As for the plastic content in residual household or commercial waste, the carbon-rich molecules that create the long-chain polymers (e.g. ethane, propane, styrene, etc.) are derived from crude oil refineries and are then polymerised to make plastics. Burning these is essentially the same as driving a petrol car or taking a flight – power created at the ‘expense’ of long-life carbon release.
But what if the waste plastic could be separated from the ‘organic or renewable carbon’ wastes and the ‘inert’ carbon-rich, stabilised plastic stored either in the ground or in a covered storage system. That would represent a long-term carbon-sink and remove those fossil-based materials from the EfW infeed mix. Clearly it would be better to recycle these materials if a technically and economically viable process was available to do that.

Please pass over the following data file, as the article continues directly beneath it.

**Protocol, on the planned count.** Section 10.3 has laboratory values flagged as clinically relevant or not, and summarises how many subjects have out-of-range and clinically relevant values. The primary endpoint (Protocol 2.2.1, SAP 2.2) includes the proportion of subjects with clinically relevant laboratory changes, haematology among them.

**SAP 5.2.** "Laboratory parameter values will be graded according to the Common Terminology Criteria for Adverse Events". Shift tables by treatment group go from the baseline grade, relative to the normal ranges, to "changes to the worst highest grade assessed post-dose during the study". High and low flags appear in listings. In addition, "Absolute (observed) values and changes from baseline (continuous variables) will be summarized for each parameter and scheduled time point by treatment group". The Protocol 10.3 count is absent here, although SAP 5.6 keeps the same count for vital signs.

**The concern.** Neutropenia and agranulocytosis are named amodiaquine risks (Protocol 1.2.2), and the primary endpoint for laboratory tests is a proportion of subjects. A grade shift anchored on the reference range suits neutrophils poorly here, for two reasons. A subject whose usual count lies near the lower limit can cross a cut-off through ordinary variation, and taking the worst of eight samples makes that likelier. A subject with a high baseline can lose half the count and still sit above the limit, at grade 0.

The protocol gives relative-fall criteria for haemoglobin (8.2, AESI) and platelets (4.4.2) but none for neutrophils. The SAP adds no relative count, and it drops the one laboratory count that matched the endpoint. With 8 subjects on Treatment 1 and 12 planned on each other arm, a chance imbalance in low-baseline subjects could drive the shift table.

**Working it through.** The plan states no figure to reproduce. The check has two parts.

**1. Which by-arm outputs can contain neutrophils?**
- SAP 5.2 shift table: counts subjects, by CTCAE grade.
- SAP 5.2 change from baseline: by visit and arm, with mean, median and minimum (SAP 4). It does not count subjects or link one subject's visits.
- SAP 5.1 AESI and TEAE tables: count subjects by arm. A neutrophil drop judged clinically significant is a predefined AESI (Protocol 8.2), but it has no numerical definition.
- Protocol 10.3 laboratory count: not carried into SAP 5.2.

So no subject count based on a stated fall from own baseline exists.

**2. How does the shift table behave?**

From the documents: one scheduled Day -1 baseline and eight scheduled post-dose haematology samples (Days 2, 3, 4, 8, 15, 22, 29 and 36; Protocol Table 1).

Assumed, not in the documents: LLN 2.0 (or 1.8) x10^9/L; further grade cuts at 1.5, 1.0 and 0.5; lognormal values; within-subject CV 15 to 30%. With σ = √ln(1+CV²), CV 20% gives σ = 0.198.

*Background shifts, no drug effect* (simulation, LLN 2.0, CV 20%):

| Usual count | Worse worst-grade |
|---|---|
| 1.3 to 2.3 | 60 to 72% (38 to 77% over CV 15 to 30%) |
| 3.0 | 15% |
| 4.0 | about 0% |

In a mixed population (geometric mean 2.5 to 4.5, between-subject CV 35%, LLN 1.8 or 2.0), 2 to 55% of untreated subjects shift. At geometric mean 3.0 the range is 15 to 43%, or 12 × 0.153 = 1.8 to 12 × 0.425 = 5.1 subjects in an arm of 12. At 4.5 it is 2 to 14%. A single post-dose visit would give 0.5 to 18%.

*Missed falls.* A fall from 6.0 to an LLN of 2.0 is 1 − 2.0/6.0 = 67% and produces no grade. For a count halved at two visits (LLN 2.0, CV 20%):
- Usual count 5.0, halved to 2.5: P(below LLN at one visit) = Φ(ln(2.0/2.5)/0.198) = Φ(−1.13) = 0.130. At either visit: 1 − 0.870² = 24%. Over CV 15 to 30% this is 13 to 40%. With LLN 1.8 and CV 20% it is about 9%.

A typical EfW plant has efficiencies of up to 30% for converting feed material into electricity; in contrast, a combined cycle gas turbine’s efficiency is typically about 50%. As shown in below, this disparity in efficiencies means that producing 1 MWh of electricity from a CCGT produces just 40% of the CO2 emissions for the same energy from plastic incinerated at an EfW plant.
It is true that a best-in-class EfW plant with integrated heat recovery can recover a further 35%; however, this heat could instead be generated by a gas boiler that has an efficiency of at least 90%. Even taking this additional efficiency into account, a combination of CCGT and boiler still emits about 65% of the CO2 of the leading EfW plants.